Derkach has been photographed meeting in 2019 with President Trump’s personal attorney, Rudy Giuliani, in Kyiv during Giuliani’s attempt to find evidence of wrongdoing by the Bidens.

Ukrainian lawmaker Andriy Derkach (right) and U.S. President Donald Trump's personal lawyer, Rudy Giuliani, show a document during an undated meeting in Kyiv.
Ukrainian lawmaker Andriy Derkach (right) and U.S. President Donald Trump's personal lawyer, Rudy Giuliani, show a document during an undated meeting in Kyiv.

President Trump’s attempts to convince President Zelenskiy and other Ukrainian officials to pursue a criminal investigation of Hunter Biden led to the U.S. leader’s 2019-2020 impeachment. Trump was acquitted.

One individual who allegedly assisted in Giuliani’s efforts, ex-Ukrainian diplomat Andriy Telezhinko, now also faces U.S. sanctions.

In response, Telezhinko, who worked at Ukraine’s Washington, D.C. embassy during the 2016 U.S. presidential campaign, told Current Time that he has no foreign investments and nothing to hide. He termed the reason for his inclusion in the list of sanctioned Ukrainians “a lie” and asserted that he will defend himself in court.

Describing himself as a “whistleblower,” Telezhinko said that the U.S. government has raised no complaints against him in the four years since he alleged to Politico, a U.S. political news site, that the Ukrainian embassy had collaborated with representatives of the Democratic Party during the 2016 U.S. presidential campaign.

In autumn 2020, however, U.S. media reported that the U.S. State Department had canceled Telezhinko’s U.S. visa.

Telezhinko, who lives outside Ukraine, alleged to Current Time that he flies to the United States without problem, but declined to identify the date of his last such trip.

Without further elaboration, the former diplomat added that he intends “to continue [my] political activities and prove the truth.”

Andriy Telezhinko
Andriy Telezhinko

A third sanctioned figure, Oleksandr Dubinskiy, a parliamentary deputy from Ukrainian President Volodymyr Zelinskiy’s Servant of the People Party, has made similar charges to Telezhinko’s about Ukraine’s Poroshenko-era ties with the U.S.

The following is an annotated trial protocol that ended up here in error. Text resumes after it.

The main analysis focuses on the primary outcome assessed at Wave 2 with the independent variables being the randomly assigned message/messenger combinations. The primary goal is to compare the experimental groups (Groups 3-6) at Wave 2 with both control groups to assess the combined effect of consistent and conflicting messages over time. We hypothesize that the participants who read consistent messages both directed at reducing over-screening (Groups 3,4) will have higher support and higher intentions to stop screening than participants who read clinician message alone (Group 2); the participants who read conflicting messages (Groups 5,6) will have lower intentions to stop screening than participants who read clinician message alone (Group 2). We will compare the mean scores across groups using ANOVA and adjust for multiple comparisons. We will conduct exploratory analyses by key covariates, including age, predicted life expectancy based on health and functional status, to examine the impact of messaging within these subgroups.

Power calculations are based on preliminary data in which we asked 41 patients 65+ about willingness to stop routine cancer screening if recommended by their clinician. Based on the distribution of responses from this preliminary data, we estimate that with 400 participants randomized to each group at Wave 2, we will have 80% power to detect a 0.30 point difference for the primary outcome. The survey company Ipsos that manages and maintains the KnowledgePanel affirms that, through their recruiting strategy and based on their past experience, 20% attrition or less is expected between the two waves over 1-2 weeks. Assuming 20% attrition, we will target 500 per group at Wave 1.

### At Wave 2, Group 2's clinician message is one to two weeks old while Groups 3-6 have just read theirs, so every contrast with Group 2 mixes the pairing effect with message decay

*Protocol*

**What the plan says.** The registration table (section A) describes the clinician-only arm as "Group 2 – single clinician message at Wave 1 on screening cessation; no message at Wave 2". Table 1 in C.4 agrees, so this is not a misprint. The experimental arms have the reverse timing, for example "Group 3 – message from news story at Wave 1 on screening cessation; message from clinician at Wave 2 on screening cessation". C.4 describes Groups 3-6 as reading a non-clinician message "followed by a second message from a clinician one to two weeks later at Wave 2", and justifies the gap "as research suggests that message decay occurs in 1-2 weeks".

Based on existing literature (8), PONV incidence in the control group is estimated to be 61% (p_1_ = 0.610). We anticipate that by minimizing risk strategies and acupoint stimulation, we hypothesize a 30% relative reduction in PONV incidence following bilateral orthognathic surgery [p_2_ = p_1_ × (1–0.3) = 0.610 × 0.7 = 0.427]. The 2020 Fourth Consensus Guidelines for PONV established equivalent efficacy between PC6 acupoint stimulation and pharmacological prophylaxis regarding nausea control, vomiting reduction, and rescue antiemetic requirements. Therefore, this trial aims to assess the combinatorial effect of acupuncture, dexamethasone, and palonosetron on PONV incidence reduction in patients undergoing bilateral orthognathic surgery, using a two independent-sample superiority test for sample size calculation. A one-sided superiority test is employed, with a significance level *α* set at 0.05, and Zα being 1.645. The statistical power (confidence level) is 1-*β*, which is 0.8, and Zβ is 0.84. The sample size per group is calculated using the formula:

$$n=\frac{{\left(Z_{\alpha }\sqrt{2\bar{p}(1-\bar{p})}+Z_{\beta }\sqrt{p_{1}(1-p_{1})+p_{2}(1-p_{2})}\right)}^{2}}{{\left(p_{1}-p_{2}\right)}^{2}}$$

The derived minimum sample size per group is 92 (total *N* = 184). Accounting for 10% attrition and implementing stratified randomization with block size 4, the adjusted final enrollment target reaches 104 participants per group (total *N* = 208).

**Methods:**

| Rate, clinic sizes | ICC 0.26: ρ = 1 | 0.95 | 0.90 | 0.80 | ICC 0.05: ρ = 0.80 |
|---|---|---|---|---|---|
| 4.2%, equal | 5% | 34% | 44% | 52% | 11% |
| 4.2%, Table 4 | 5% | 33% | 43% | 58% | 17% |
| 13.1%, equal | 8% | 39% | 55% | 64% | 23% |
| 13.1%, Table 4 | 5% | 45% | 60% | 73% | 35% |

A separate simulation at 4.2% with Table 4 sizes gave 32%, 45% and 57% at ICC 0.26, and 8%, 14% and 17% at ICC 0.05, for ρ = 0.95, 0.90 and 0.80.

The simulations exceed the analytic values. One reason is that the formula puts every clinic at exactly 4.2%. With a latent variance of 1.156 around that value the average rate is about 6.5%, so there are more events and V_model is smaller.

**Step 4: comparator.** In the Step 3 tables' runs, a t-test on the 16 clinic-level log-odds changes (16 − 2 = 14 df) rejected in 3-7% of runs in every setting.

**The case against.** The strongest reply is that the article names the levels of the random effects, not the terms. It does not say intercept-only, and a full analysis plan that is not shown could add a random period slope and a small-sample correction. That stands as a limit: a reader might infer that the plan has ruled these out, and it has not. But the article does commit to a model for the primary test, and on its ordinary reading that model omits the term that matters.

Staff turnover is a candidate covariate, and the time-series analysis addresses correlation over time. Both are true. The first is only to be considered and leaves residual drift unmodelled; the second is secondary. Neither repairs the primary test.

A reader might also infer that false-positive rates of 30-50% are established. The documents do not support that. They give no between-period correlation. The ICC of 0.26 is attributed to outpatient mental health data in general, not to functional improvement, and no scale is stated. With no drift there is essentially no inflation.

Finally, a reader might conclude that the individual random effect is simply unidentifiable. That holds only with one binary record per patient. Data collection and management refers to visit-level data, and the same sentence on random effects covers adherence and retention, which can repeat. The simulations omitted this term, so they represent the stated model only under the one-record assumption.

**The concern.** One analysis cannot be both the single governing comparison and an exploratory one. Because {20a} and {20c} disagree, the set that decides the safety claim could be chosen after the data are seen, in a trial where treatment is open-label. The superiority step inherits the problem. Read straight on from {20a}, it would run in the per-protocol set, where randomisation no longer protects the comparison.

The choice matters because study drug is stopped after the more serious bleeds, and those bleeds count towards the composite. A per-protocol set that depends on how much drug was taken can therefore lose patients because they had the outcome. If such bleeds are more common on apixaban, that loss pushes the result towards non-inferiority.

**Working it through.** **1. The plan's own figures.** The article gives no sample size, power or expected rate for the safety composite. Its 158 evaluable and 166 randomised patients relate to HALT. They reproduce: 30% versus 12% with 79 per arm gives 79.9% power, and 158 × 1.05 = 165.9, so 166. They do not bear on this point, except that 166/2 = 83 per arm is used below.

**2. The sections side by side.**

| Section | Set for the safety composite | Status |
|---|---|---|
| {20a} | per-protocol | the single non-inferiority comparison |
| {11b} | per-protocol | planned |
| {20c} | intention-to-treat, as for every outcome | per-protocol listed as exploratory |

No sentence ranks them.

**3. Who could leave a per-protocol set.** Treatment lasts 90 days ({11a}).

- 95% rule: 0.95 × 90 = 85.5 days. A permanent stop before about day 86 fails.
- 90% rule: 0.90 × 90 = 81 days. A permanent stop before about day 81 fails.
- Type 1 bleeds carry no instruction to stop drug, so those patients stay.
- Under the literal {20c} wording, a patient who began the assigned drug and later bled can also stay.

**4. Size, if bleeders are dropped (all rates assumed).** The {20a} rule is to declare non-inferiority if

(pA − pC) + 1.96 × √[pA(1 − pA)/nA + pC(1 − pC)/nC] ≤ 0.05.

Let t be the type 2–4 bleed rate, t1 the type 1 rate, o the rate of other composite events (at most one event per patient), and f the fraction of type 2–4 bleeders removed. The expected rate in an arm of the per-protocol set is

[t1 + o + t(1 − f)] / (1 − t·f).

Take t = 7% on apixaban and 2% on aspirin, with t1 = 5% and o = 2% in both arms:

Dubinskiy, a YouTube blogger and former business journalist and TV show host, has alleged that Ukraine’s anti-corruption bodies are managed from Washington, D.C.

Ukrainian parliamentary deputy Oleksandr Dubinskiy
Ukrainian parliamentary deputy Oleksandr Dubinskiy

In October 2020, the Ukrainian non-governmental organization Anti-Corruption Action Center sent the U.S. Treasury Department a detailed list of Dubinskiy’s actions that they consider corrupt and in the Kremlin’s interests.

The Kyiv-based watchdog plans to send a similar list to European Union officials.

Dubinskiy and his associates regularly travel to the EU for vacation or medical treatment, noted Vitaliy Shabunin, head of the Center’s executive board.

“If these guys love the Russian world so much, then let them go there and get treated,” Shabunin commented. He rejected contentions that the sanctions amount to payback for Dubinskiy’s earlier allegations.

Current Time repeatedly tried to reach Dubinskiy, but he did not answer his telephone.

On January 13, the head of President Zelenskiy’s office, Andriy Yermak, tweeted in English that, “regardless of party affiliation,” the Zelenskiy administration “will do everything in its power to hold those responsible for meddling in US elections.”

Aside from Dubinskiy, Onishchenko, and Telezhinko, sanctions have also been brought against ex-prosecutor Konstyantyn Kulyk, who featured in the 2019 Trump impeachment investigation; two Derkach employees (Anton Simonenko and Petro Zhuravel); one Derkach promoter (Dmytro Kovalchuk); and four websites allegedly linked to Derkach.

Shabunin’s colleague, Darya Kalenyuk, executive director of the Anti-Corruption Action Center, doubted, however, that the U.S. government would spread word of such sanctions without proof.

Those sanctioned aimed “to use Ukraine like a football, so that we’d just be thrown from one political force to another on the U.S. political field,” Kalenyuk claimed.

Their aim was to make Ukraine fall out with the West, Kalenyuk contended, and “to turn Ukraine’s path of development around by 180 degrees.”

-With additional reporting from AP and Reuters